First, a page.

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How to Be a Great Multitasker


With To-Do lists predicting more time than our clocks allow, oftentimes cramming multiple items into each time slot seems like the only way to get everything done in time. Despite advice to the contrary, multitasking can be helpful if we are strategic about it.

Here are three tips we at InMotion use to get the most done in a meaningful way :

1. Choose where to invest your time and focus. Time and concentration both need to be invested wisely. It is important to prioritize what needs all of your attention and give it just that because this will save time in the long run. For instance, it is understandably tempting to tune out during a long conference call and respond to some emails. Immediately after, you will probably feel accomplished, having both completed your call and emails. In a few days, however, you will waste a lot of time scrambling for information that was given during the call. Similarly, if you are a student, you may feel tempted to use your laptop to complete assignments rather than take notes during the lecture. But you’ll be grateful before the big test if you were fully present in class, so as to prevent scrambling for notes. Bottom line : channel 100% of your focus when it matters to save time and effort in the long-term.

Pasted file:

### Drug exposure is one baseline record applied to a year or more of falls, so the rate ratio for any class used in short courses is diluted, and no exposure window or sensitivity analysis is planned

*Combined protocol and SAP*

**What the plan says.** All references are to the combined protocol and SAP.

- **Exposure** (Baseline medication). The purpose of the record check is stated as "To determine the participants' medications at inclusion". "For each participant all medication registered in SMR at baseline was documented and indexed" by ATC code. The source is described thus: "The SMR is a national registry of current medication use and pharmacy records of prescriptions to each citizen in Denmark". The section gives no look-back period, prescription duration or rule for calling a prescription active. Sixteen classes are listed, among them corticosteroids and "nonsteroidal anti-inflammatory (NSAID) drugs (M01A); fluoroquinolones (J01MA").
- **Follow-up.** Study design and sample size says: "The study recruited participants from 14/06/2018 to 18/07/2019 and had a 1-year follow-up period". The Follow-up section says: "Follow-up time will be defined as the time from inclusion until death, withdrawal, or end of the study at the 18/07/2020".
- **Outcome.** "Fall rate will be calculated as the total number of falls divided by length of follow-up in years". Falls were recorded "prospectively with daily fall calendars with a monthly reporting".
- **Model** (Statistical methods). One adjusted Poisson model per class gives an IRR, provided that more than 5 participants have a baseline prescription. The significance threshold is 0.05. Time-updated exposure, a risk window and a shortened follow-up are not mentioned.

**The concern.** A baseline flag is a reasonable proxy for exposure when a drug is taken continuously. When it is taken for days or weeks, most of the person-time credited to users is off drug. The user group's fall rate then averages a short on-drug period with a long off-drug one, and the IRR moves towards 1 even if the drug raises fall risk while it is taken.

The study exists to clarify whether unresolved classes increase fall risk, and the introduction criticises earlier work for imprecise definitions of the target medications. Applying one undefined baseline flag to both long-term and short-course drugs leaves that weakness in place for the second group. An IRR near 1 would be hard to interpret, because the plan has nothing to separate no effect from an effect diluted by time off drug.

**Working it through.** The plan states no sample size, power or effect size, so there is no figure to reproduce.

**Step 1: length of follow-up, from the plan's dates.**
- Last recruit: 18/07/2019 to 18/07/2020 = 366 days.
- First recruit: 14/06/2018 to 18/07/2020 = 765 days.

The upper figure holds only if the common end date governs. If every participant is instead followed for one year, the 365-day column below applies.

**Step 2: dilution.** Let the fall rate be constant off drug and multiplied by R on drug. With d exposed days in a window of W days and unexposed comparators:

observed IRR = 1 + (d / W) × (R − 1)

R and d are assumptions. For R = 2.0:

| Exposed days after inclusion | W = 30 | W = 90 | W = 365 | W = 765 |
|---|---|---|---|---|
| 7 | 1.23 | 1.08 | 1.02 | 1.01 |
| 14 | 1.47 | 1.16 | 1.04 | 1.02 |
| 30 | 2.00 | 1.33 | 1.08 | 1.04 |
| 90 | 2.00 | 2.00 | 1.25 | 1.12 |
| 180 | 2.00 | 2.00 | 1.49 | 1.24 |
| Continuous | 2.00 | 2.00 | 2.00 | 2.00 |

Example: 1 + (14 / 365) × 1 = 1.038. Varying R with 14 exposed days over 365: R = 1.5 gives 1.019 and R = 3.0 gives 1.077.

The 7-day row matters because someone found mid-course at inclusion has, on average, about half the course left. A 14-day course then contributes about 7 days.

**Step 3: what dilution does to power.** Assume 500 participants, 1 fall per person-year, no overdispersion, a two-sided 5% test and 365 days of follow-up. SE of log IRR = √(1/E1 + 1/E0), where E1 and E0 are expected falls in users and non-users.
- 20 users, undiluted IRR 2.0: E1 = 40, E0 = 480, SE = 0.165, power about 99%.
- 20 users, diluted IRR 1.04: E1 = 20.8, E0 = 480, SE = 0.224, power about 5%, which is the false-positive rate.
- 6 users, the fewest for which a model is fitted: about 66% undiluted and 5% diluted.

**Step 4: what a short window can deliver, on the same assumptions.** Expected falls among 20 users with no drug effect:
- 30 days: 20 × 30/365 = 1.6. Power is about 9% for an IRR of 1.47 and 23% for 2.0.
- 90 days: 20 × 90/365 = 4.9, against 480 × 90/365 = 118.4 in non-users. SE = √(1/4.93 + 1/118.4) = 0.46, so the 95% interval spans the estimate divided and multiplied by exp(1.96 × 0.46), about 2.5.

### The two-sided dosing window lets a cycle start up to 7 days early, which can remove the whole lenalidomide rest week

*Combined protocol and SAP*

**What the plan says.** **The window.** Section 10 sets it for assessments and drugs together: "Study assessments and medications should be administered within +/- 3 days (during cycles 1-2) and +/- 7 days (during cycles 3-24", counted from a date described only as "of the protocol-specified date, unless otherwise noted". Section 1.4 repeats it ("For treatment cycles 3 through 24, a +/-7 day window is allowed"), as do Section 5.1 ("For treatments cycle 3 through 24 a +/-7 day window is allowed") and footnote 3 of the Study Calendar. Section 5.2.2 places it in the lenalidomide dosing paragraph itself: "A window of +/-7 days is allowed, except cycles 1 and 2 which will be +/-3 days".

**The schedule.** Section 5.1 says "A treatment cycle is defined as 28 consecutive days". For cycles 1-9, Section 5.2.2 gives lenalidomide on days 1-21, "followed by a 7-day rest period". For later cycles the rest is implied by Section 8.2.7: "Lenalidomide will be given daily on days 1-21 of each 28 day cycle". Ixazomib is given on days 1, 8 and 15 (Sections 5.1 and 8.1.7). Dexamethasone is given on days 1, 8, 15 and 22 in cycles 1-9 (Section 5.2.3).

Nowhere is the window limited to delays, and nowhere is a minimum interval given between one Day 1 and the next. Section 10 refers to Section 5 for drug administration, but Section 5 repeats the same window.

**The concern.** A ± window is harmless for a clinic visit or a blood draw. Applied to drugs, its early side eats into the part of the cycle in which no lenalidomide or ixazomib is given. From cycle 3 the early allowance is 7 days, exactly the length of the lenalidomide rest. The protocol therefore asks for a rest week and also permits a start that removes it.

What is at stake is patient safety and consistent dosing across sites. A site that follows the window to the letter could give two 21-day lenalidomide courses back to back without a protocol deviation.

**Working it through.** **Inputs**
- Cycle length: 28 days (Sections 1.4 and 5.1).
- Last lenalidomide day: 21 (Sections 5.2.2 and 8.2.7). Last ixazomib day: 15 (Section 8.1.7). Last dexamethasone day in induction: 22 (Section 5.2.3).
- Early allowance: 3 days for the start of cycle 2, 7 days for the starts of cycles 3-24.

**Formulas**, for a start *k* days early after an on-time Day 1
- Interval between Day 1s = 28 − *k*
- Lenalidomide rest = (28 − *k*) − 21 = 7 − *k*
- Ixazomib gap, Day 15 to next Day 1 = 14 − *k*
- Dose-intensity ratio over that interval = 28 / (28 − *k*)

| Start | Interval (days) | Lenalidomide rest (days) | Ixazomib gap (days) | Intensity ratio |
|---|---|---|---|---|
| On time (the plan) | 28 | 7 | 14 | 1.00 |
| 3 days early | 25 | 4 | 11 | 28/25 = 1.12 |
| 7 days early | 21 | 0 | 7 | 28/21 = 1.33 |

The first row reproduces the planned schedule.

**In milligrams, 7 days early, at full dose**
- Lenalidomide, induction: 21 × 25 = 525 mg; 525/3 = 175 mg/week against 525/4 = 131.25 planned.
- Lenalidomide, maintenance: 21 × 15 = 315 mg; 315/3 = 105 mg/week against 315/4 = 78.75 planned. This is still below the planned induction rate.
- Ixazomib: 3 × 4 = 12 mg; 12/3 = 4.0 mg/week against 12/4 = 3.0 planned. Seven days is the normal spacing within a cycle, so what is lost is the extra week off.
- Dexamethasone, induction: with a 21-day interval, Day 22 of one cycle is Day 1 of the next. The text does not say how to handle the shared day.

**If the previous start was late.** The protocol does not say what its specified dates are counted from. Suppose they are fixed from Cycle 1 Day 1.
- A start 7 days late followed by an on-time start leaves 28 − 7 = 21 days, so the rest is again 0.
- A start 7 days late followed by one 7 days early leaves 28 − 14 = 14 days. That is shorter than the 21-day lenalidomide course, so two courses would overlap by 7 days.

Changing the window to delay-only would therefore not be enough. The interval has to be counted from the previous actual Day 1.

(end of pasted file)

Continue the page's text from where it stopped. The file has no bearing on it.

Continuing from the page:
2. Combine passive and active. A good multi-tasker combines one activity that can be put on “autopilot” and another that takes more conscious effort. A great example would be to tidy up your desk during that conference call or go on a walking meeting (in which the group takes a walk outside and discusses). Perhaps color-code your To-do list for passive and active activities (for example, write out passive activities in blue, active in green and 100% concentration in black) to see what can be combined. It is important to know your personal limit in concentration and prevent trying to multitask when one item really needs your full attention. For instance, resist the urge to talk on the phone and drive because, no matter what Bluetooth companies say, driving requires full attention.

3. Eliminate distractions. While this may seem counter intuitive to juggling, put away everything that is not related to the tasks at hand. Silence your phone if you are writing a proposal, and turn off computer notifications, too. Often, especially while completing a mundane task, we love any excuse to leave it, even if only for a few seconds to glance at a text. These little distractions can create a big block in our working rhythm, as it takes much more effort to get back into a task than it did to get out of it. If you find that you suffer from a short attention span, then alternate your activities. Set goal points for switching gears in each of the items on your To-Do list (ideally two-three). For instance, when you’ve completed a few items on the list, you can then call two of the people on your list.


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